Wheel Cleaner

Discussion in 'Capri Chit Chat' started by rossored86, 29 August 2016.

  1. rossored86

    rossored86 Registered Capri Power Member

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    Found this product on Amazon

    https://www.amazon.co.uk/dp/B00XFKHIQ6/ref=cfb_at_prodpg

    I had some like it many years ago from a mate in the valeting business and once used could never get more --then found this stuff --the smell is exact and does the same job.. it nips on your hands so wear sensible kit .. and read the instructions as to dilution --9 quid is tons cheaper than halfrauds and for a better product.

    cp
    I have no affiliation
     
  2. MarkW

    MarkW Registered Capri Power Member

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    Best stuff I have ever used is Distilled Vinegar about 30p from Tesco.
     
  3. robt100

    robt100 Registered Capri Power Member

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    As its acid based just make sure you wash it off thoroughly! Just use Iron fallout remover on my wheels at the moment, non-acidic/destructive and gets rid of all the brake dust thats been engrained in etc. Can pop over one day to show you if you're interested?
     
  4. rossored86

    rossored86 Registered Capri Power Member

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    Im in Stoke Holy Cross mate -- tea is always on the go..PM when you are ready or i cancan come to you

    cp
     
  5. rossored86

    rossored86 Registered Capri Power Member

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    Im in Stoke Holy Cross mate -- tea is always on the go..PM when you are ready or i cancan come to you

    cp
     
  6. Pauly.22

    Pauly.22 Registered Capri Power Member

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    Devils blood is quite good for wheels.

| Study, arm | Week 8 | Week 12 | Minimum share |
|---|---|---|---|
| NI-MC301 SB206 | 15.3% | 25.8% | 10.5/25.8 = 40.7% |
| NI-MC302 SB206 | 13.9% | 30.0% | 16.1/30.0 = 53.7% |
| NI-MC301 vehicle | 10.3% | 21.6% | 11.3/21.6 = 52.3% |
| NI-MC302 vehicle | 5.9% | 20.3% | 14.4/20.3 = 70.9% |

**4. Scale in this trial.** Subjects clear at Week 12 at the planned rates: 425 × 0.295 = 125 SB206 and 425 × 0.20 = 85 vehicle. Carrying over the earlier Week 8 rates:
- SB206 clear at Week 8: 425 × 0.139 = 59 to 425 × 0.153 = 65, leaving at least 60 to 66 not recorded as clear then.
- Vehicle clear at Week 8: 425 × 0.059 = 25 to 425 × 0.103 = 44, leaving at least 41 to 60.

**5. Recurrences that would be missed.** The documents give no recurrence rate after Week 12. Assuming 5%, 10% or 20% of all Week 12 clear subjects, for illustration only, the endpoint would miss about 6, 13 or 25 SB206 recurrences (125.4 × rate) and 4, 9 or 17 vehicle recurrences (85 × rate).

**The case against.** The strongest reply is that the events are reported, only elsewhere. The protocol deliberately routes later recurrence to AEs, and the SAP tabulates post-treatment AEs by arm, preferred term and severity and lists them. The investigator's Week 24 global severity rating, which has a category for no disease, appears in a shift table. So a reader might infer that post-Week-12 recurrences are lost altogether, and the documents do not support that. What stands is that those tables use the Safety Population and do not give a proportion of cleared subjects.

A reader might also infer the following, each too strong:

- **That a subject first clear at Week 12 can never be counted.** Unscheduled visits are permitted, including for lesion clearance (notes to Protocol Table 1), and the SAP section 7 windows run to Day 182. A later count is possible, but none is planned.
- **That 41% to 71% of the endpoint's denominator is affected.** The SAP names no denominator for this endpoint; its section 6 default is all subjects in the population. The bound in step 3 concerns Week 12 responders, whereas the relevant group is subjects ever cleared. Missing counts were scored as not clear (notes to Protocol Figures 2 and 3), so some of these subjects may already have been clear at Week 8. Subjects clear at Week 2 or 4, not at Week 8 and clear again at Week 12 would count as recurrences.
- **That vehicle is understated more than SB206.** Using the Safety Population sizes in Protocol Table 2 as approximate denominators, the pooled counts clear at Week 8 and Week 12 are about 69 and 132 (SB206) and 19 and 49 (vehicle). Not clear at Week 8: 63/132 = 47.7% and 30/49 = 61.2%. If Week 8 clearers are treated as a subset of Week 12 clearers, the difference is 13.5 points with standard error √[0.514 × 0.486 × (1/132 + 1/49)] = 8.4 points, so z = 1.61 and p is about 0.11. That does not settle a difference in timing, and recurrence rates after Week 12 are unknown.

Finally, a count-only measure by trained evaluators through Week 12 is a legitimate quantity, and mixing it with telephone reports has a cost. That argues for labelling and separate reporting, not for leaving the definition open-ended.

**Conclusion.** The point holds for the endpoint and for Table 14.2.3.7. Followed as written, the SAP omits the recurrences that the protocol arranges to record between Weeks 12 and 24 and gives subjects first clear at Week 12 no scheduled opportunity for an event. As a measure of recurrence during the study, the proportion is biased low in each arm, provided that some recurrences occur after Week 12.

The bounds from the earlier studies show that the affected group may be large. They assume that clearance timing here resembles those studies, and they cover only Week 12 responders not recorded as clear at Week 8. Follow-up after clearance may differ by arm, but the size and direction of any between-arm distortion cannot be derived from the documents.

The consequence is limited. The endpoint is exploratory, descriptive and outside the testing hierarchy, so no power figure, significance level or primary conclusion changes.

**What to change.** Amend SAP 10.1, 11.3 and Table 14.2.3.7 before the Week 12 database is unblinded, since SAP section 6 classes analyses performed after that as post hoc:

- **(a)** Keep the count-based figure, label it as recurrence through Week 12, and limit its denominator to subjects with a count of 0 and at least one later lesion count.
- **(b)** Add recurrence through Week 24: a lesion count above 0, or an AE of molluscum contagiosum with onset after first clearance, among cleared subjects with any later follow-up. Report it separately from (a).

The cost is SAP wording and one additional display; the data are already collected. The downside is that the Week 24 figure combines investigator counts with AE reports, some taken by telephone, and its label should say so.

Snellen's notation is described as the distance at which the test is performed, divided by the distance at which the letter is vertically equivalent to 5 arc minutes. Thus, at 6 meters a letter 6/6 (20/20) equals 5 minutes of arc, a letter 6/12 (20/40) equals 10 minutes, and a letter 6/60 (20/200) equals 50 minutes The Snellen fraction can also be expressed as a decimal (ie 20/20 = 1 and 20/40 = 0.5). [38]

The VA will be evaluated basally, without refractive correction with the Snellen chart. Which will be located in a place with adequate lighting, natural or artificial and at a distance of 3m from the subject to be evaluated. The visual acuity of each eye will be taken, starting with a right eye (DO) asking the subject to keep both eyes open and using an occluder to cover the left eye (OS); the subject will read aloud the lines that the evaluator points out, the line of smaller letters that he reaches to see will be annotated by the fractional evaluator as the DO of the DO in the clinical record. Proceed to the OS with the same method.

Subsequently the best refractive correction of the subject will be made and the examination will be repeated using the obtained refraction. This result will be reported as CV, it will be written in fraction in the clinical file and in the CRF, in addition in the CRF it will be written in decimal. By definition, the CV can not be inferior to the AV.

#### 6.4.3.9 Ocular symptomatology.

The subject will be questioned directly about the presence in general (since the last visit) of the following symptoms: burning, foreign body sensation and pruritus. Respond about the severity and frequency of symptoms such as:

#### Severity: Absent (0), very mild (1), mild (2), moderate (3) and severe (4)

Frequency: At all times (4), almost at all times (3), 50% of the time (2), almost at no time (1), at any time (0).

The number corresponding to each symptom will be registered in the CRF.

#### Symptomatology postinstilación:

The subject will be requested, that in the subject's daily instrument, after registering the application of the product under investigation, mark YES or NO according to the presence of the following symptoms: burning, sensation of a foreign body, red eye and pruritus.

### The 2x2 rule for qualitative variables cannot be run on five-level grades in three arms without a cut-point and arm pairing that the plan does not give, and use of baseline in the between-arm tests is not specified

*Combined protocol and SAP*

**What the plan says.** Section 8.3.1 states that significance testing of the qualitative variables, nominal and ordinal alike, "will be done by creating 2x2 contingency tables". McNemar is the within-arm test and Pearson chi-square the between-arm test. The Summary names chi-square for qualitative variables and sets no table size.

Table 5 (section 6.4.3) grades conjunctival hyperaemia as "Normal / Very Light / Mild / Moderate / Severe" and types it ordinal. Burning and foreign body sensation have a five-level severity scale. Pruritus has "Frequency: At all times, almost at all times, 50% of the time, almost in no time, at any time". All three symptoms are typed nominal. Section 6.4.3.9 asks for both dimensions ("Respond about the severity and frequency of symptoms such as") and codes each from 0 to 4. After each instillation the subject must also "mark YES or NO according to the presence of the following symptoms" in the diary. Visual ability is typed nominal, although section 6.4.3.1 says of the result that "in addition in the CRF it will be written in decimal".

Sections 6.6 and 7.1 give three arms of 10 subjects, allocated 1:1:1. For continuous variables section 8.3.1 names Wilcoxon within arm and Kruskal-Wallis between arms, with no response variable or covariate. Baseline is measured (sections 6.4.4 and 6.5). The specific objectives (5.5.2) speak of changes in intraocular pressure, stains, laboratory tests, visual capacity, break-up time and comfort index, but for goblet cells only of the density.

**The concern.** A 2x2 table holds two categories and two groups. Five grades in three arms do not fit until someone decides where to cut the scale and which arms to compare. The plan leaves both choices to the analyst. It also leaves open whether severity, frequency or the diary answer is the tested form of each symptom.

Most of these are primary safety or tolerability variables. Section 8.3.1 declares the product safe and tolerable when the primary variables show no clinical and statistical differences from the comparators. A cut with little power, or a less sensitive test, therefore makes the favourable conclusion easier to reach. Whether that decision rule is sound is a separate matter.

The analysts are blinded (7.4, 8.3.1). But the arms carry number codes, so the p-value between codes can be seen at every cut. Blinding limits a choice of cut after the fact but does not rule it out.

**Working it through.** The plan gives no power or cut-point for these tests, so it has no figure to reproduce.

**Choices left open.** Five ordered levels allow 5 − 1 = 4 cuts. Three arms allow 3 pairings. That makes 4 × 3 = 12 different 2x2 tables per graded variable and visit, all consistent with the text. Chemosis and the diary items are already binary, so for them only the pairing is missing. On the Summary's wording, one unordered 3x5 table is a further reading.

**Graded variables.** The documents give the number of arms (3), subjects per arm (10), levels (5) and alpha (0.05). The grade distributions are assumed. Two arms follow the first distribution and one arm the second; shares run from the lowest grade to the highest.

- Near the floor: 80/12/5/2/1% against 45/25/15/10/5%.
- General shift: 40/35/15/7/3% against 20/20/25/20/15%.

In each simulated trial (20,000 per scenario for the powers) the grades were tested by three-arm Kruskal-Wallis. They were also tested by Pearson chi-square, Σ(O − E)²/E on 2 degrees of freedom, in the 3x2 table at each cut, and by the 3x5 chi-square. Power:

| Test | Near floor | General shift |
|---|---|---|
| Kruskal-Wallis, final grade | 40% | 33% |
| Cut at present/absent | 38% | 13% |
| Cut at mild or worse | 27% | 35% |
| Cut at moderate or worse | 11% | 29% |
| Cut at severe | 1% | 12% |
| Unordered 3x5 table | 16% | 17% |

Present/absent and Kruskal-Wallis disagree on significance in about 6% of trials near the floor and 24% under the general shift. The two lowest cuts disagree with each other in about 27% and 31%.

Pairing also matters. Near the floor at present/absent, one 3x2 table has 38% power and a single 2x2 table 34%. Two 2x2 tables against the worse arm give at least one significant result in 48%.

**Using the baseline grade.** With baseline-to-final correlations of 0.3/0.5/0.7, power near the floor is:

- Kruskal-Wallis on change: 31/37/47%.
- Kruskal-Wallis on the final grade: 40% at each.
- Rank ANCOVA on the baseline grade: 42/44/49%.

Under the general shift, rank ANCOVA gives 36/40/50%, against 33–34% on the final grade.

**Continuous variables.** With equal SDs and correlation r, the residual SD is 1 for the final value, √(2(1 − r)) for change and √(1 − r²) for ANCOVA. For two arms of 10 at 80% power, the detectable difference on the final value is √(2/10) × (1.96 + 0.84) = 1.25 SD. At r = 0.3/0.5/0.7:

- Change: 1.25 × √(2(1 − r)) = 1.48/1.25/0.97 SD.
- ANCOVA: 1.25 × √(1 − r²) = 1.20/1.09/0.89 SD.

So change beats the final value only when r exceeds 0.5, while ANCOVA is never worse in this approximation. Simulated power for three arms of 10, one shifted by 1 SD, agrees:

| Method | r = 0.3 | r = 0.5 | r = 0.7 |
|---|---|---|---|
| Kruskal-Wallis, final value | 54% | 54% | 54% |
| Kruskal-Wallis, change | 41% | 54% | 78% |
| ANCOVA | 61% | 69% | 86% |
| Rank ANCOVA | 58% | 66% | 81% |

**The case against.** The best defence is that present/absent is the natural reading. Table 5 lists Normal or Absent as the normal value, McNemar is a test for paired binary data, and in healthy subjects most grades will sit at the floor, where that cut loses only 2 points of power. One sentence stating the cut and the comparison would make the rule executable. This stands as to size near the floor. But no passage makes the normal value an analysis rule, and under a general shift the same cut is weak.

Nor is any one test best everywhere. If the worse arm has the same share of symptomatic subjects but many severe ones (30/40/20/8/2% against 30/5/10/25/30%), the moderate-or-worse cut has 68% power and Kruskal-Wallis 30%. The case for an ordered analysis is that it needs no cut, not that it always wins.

7. robt100

    robt100 Registered Capri Power Member

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    I'm only 1 village along from you (roughly) so will let you know! :thumbup1:/>

    Aye, Devils Blood is a similar product (though i thought it was devils breath, due to the smell??). They both stink when applied though! Well, I dont find it too bad, but it keeps the wife off the Driveway :D/>:D/>:p/>
     
  8. Daz-RSK

    Daz-RSK Registered Capri Power Member

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    Ah, the old wheel cleaner topic - which is best ? :D/>/>

    What I have mentioned before on many forums is that just go along with what works for you. If it works well, you believe it is doing something, that's fine and the most simple way. Just carry on! :thumbup1:/>/>


    But to actually get under the skin of this one (pardon the pun) and to get a little more technical, what exactly are you applying and why ?

    Debris (for want of a better word) that falls on anything, but where you think "ooohhh...that needs cleaning", if you understand the certain qualities, then you can fight "the fire with the right water" (for want of an explanation).

    Sorry people - going to get a little technical here. It helps if you have a degree of (in) chemistry knowledge here. Debris, like many things, has a pH value, from 1 - 14. For those who don't know, purified water is pH7 on the pH scale, dead centre. As you move down the scale towards 0, this becomes more acidic - pH 1 is extremely acidic. Up the scale, becomes more alkaline - pH 14 is extremely alkaline. When something is alkaline, it is normally inorganic (like scaling / calcium deposits/ brake dust even). When it is acidic, it normally is more likely to have been formed from proteins (bit more life / organic) like grease and so on.

    Why is any of this important ? The cleaning agent that you use works most effectively by bringing the pH to 7, dead centre, typically. Therefore, fighting an acidic substance with acid not only goes against that theme, but also becomes quite dangerous to the item that you are cleaning, because all that you are doing is adding acid to an already acidic substance. Extremely acidic pH is corrosive, cannot be handled. A 50% solution of Hydrofluoric acid can kill you if inhaled directly or is spilled on you. You won't feel in on the skin as it is after the calcium inside you, like your bones. Shakey stuff now. This acid is used to clean concrete but just because HF is at one end of the scale, doesn't mean the rest of them can be handled liberally. They all have they dark side. Strong alkaline may not have these same "qualities", but is just as dangerous.

    But the point is that alkaline should be used to attack an acidic surface debris in the same way that acid should be used on an alkaline debris. A strong alkaline does not attack an already alkaline surface. So if you keep adding that cleaner, you might be going the wrong direction. This is why you clean your sinks with an acidic based substance and your oven with an alkaline. Cross the 2 and you won't get very far - also looking silly in the process by applying your sink cleaner to your oven.